We spent a day with a tuk-tuk driver taking us to S-21 prison and the killing fields at Cheung Ek. S-21
was a school that the Khmer Rouge took over and turned into an interrogation/torture prison. Thousands of people were taken there if the regime believed they were a threat - teachers, doctors, anyone who seemed educated or even just wore glasses, anybody who looked slightly ethnically different, or just anybody they took a dislike to. The classrooms were turned into prison cells, some had single cells built within, some were used for many prisoners shackled together by their feet, and the children's climbing frame became a gallows for torture. Every person was documented and photographed, before being taken off to Cheung Ek killing field, one of many around the country, where they were executed and piled into shallow, mass graves. It was a harrowing day, and there seemed no end to the lengths of depravity the Khmer Rouge cadres went to in their horrifically misguided attempt to turn the country to an agrarian state. It only happened a little more than 30 years ago, and it was chilling to find out how the Khmer Rouge were supported by the US, China and Thailand, that they held a seat at the UN until 1992, and that many of the high-ranking perpetrators
have never been brought to justice or are only just being put on trial. But for a country still traumatised by these events, still in the grips of poverty and with the countryside riddled with landmines, I was staggered by the resilience of the Cambodian people, and everybody I met was friendly and kind. To think that 35 years ago Phnom Penh was a ghost town with its inhabitants forced to leave for forced labour in the countryside, and now it is a thriving, bustling city is mind-boggling.
On to lighter things, I said goodbye to the girls who had longer to spend in Cambodia than me, and headed to Siem Reap for the 1000-year-old Angkor Wat temples. A tuk-tuk driver called Mr Happy picked me up at 5am (ouch) to watch the sunrise over Angkor with about a thousand other people, but it was a lovely time of day to be there. The main temple was huge, intricately carved and very impressive. I went to a few others, including the one where they filmed Tomb Raider and loved seeing how the jungle is reclaiming the land, sending huge buttress roots effortlessly through stone walls, gradually knocking it all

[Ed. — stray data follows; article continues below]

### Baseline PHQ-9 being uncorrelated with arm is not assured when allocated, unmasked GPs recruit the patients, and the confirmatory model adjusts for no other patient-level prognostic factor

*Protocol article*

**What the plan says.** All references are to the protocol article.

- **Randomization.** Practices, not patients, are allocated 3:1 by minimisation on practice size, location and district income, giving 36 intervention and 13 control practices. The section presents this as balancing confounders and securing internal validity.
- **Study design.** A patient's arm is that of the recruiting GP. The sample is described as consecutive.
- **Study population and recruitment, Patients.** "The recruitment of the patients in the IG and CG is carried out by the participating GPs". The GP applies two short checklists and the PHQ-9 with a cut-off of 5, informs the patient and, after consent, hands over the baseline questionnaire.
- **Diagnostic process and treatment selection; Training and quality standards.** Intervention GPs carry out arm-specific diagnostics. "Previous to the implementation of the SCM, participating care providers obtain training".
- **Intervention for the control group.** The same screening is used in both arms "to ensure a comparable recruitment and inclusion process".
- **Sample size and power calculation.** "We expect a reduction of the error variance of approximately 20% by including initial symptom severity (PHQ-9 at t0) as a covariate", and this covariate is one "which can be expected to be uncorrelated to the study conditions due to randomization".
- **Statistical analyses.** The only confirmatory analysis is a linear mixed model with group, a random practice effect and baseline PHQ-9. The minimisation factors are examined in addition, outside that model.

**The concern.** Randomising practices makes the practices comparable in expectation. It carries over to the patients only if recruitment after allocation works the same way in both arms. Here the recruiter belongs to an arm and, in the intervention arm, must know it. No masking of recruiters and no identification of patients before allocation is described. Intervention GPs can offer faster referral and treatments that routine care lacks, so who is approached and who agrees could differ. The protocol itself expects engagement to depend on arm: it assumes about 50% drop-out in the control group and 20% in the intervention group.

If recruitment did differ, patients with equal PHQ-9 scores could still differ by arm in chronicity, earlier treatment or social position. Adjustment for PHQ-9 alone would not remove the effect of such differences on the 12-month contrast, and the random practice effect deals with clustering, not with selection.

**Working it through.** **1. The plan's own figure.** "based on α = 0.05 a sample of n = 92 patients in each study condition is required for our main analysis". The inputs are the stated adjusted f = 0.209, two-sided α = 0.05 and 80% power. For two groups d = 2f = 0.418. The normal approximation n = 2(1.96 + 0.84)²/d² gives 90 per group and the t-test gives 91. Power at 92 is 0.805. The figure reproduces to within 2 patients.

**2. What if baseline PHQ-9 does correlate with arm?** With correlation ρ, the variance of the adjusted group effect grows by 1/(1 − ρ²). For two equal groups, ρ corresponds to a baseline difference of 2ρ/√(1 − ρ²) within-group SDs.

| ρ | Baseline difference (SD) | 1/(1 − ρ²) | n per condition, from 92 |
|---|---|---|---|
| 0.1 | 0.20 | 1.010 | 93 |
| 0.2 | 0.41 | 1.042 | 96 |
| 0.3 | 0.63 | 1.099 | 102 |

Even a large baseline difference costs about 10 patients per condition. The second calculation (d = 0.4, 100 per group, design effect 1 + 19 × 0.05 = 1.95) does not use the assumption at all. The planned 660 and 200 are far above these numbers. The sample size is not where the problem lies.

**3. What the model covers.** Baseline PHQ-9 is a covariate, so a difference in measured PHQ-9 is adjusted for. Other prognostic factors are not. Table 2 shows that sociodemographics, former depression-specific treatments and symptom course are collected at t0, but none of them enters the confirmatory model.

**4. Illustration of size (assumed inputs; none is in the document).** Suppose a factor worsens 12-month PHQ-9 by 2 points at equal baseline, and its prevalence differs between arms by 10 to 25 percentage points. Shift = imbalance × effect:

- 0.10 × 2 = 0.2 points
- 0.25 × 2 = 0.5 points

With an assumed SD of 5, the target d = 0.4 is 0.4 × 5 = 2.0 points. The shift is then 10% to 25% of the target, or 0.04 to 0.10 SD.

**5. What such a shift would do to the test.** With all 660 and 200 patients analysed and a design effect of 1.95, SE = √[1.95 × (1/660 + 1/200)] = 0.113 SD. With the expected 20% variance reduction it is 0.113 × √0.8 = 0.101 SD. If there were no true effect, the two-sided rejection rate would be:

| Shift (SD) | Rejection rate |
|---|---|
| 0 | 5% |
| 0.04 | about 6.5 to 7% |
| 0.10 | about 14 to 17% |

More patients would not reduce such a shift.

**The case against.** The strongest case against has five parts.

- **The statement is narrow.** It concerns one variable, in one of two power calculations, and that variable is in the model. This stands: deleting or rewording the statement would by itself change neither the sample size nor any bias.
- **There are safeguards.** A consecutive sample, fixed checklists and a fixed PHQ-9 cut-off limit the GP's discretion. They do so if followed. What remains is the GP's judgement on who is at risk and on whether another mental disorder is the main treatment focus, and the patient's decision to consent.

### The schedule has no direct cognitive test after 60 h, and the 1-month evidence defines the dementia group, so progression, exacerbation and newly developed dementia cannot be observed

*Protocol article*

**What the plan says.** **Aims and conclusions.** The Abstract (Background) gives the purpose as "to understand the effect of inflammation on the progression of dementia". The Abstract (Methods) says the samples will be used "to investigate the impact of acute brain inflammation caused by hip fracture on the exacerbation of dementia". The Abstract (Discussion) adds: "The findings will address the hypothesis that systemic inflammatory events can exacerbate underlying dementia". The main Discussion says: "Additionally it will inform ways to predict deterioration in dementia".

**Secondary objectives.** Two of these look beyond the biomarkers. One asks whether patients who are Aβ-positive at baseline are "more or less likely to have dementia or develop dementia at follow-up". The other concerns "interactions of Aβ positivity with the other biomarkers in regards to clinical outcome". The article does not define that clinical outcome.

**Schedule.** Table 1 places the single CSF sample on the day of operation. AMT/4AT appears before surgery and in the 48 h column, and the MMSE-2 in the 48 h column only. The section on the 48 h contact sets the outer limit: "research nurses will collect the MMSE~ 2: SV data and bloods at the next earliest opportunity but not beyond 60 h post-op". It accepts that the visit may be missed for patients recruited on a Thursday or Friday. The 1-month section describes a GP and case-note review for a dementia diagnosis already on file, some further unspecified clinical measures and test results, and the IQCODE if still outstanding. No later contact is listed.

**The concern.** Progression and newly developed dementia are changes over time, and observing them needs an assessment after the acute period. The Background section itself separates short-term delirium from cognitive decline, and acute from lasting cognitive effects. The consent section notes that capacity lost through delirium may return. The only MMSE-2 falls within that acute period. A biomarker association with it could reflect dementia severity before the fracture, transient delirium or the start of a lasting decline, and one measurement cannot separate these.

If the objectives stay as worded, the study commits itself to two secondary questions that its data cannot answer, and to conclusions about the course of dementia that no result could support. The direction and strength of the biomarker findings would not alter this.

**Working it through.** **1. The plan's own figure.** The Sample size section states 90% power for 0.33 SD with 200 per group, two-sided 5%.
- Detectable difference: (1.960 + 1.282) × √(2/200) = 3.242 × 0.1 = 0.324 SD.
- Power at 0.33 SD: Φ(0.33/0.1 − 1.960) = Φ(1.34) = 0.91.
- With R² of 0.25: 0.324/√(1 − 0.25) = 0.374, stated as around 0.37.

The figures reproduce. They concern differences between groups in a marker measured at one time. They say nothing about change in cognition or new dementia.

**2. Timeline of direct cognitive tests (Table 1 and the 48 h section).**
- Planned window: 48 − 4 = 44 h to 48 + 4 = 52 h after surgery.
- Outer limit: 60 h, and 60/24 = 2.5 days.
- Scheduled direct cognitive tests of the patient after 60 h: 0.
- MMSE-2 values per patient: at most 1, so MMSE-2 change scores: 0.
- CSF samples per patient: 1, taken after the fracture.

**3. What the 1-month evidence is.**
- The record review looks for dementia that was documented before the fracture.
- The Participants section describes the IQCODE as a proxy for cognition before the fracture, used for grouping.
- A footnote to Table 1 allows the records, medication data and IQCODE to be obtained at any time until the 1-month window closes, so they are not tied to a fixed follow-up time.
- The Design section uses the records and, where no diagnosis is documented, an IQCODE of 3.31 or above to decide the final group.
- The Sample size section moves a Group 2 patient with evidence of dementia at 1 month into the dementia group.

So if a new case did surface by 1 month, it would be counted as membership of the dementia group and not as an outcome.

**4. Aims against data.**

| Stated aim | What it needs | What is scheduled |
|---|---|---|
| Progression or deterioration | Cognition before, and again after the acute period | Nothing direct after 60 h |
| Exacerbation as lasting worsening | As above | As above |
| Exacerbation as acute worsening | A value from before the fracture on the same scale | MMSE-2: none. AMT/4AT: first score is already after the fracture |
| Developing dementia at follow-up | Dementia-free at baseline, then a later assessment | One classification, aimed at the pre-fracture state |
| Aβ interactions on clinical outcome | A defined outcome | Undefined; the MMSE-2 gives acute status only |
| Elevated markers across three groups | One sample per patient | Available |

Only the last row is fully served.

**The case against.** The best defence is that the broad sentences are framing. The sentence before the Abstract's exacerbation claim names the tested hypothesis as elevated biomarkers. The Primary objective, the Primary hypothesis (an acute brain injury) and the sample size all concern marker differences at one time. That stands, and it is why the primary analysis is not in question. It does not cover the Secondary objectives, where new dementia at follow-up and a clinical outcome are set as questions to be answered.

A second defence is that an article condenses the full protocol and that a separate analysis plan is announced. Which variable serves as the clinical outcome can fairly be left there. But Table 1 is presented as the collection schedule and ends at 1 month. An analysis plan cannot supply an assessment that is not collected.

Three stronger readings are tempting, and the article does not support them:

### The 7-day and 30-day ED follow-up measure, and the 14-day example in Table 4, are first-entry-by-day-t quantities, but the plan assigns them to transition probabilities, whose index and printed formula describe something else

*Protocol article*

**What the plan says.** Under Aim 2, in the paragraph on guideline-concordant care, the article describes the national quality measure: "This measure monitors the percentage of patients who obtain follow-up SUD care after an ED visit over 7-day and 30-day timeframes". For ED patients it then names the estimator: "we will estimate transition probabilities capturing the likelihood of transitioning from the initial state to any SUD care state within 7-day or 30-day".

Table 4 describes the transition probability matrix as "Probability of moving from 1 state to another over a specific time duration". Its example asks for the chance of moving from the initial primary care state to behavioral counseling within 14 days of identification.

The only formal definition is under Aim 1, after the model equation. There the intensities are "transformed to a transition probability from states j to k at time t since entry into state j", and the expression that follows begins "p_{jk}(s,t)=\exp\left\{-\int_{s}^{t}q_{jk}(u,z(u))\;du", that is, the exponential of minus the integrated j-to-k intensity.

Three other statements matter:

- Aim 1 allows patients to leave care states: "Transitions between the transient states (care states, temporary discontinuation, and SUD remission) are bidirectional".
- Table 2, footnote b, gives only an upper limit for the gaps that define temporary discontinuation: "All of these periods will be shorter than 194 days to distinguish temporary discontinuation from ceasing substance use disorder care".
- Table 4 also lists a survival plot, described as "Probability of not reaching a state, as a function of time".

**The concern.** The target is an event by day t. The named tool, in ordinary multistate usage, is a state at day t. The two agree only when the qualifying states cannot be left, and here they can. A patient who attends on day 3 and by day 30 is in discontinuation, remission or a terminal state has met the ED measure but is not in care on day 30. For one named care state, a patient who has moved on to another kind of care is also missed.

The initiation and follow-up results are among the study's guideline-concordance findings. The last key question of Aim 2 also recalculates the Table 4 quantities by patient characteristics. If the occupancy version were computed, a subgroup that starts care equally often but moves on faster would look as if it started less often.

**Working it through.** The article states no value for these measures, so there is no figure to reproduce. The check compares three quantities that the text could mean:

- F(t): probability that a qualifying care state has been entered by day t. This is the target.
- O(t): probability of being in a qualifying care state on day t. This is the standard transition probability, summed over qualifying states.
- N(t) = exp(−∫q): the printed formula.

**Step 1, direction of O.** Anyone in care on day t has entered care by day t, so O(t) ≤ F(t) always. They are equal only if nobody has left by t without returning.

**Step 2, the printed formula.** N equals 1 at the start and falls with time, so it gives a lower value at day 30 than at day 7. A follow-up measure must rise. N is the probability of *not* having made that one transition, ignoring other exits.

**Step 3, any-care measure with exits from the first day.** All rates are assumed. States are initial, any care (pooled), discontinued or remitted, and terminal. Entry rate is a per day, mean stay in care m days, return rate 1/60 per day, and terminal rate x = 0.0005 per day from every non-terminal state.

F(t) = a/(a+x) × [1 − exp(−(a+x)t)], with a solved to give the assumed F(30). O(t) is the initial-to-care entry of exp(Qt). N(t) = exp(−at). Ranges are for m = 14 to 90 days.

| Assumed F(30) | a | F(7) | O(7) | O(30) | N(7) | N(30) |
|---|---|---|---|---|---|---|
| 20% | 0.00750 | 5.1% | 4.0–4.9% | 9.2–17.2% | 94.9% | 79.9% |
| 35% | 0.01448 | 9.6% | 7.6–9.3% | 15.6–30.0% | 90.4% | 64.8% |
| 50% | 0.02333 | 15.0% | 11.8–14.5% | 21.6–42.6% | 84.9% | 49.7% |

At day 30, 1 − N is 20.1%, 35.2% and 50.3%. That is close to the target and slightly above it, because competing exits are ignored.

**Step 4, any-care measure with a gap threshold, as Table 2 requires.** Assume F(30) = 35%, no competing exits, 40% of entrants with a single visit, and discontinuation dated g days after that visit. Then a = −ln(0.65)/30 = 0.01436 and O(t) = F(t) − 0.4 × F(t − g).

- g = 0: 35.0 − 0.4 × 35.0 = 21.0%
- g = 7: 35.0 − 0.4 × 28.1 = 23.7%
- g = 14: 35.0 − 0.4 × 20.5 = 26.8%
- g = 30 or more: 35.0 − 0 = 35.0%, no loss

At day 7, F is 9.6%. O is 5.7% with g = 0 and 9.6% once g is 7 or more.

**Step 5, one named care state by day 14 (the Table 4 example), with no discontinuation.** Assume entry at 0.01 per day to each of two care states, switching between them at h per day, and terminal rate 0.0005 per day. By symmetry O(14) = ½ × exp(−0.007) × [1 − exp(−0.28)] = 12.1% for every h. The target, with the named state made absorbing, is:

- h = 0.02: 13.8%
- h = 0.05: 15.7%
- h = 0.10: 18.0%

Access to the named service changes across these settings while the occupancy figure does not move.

down. I only had a brief stop in Siem Reap, quite a bizarre party town in the middle of Cambodia, before I had to get back to Phnom Penh for my flight to Singapore and on to Australia. It is a shame I didn't have longer in Cambodia as I really liked it, but I definitely hope to go back one day. I had a brief stop in Singapore where I stayed with a friend of my cousin's, Jane, and her husband Jonno, who spoiled me rotten. They took me out for a yummy dinner, a Singapore Sling in the iconic Raffles bar where, ironically in such a clean city, you have to eat monkey nuts and throw the shells on the floor, and for cocktails on the top floor of a very, very tall building, with views of the Marina Bay Sands and the Singaore Flyer down below. I had a lovely evening with them and enjoyed some better-than-home comforts, lounging around their flat and sunbathing on their roof! But all too quickly it was time to catch my flight to Cairns and hit another new continent!
There are more photos below